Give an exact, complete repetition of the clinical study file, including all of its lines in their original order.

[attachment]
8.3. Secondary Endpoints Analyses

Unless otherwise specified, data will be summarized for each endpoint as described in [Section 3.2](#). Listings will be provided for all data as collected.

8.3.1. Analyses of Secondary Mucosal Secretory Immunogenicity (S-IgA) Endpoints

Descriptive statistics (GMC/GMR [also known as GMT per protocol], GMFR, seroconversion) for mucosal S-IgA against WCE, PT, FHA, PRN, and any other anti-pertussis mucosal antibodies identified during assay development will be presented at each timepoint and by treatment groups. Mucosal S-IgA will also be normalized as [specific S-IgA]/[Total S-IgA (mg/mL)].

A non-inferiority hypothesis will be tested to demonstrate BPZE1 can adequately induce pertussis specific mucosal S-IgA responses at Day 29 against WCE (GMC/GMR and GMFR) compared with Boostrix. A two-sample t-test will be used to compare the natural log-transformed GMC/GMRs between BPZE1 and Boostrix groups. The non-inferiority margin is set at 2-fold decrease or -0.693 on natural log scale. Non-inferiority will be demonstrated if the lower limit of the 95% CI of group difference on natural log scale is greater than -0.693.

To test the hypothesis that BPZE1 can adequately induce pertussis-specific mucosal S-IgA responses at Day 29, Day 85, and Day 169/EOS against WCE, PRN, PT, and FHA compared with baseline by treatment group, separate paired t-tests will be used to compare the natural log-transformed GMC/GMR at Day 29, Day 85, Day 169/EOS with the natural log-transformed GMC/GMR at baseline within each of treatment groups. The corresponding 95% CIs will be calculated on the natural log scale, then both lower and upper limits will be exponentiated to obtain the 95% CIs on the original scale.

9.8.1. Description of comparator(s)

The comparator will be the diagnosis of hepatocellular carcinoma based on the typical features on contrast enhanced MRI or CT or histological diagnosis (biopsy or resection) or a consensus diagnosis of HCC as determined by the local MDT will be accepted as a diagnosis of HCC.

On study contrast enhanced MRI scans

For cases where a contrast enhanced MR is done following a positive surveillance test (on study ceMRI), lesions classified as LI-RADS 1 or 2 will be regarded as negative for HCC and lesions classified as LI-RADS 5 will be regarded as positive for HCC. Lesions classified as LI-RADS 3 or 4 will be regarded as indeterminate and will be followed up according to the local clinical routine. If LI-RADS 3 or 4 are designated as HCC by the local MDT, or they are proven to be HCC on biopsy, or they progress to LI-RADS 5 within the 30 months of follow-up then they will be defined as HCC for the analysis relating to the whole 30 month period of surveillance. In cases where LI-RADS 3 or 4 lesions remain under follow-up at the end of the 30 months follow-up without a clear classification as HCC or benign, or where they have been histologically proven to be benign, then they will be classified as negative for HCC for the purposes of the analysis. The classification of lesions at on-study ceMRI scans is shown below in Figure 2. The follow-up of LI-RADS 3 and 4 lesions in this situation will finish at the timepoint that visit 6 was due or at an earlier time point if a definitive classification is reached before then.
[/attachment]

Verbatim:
8.3. Secondary Endpoints Analyses

Unless otherwise specified, data will be summarized for each endpoint as described in [Section 3.2](#). Listings will be provided for all data as collected.

8.3.1. Analyses of Secondary Mucosal Secretory Immunogenicity (S-IgA) Endpoints

Descriptive statistics (GMC/GMR [also known as GMT per protocol], GMFR, seroconversion) for mucosal S-IgA against WCE, PT, FHA, PRN, and any other anti-pertussis mucosal antibodies identified during assay development will be presented at each timepoint and by treatment groups. Mucosal S-IgA will also be normalized as [specific S-IgA]/[Total S-IgA (mg/mL)].

A non-inferiority hypothesis will be tested to demonstrate BPZE1 can adequately induce pertussis specific mucosal S-IgA responses at Day 29 against WCE (GMC/GMR and GMFR) compared with Boostrix. A two-sample t-test will be used to compare the natural log-transformed GMC/GMRs between BPZE1 and Boostrix groups. The non-inferiority margin is set at 2-fold decrease or -0.693 on natural log scale. Non-inferiority will be demonstrated if the lower limit of the 95% CI of group difference on natural log scale is greater than -0.693.

To test the hypothesis that BPZE1 can adequately induce pertussis-specific mucosal S-IgA responses at Day 29, Day 85, and Day 169/EOS against WCE, PRN, PT, and FHA compared with baseline by treatment group, separate paired t-tests will be used to compare the natural log-transformed GMC/GMR at Day 29, Day 85, Day 169/EOS with the natural log-transformed GMC/GMR at baseline within each of treatment groups. The corresponding 95% CIs will be calculated on the natural log scale, then both lower and upper limits will be exponentiated to obtain the 95% CIs on the original scale.

9.8.1. Description of comparator(s)

The comparator will be the diagnosis of hepatocellular carcinoma based on the typical features on contrast enhanced MRI or CT or histological diagnosis (biopsy or resection) or a consensus diagnosis of HCC as determined by the local MDT will be accepted as a diagnosis of HCC.

On study contrast enhanced MRI scans

For cases where a contrast enhanced MR is done following a positive surveillance test (on study ceMRI), lesions classified as LI-RADS 1 or 2 will be regarded as negative for HCC and lesions classified as LI-RADS 5 will be regarded as positive for HCC. Lesions classified as LI-RADS 3 or 4 will be regarded as indeterminate and will be followed up according to the local clinical routine. If LI-RADS 3 or 4 are designated as HCC by the local MDT, or they are proven to be HCC on biopsy, or they progress to LI-RADS 5 within the 30 months of follow-up then they will be defined as HCC for the analysis relating to the whole 30 month period of surveillance. In cases where LI-RADS 3 or 4 lesions remain under follow-up at the end of the 30 months follow-up without a clear classification as HCC or benign, or where they have been histologically proven to be benign, then they will be classified as negative for HCC for the purposes of the analysis. The classification of lesions at on-study ceMRI scans is shown below in Figure 2. The follow-up of LI-RADS 3 and 4 lesions in this situation will finish at the timepoint that visit 6 was due or at an earlier time point if a definitive classification is reached before then.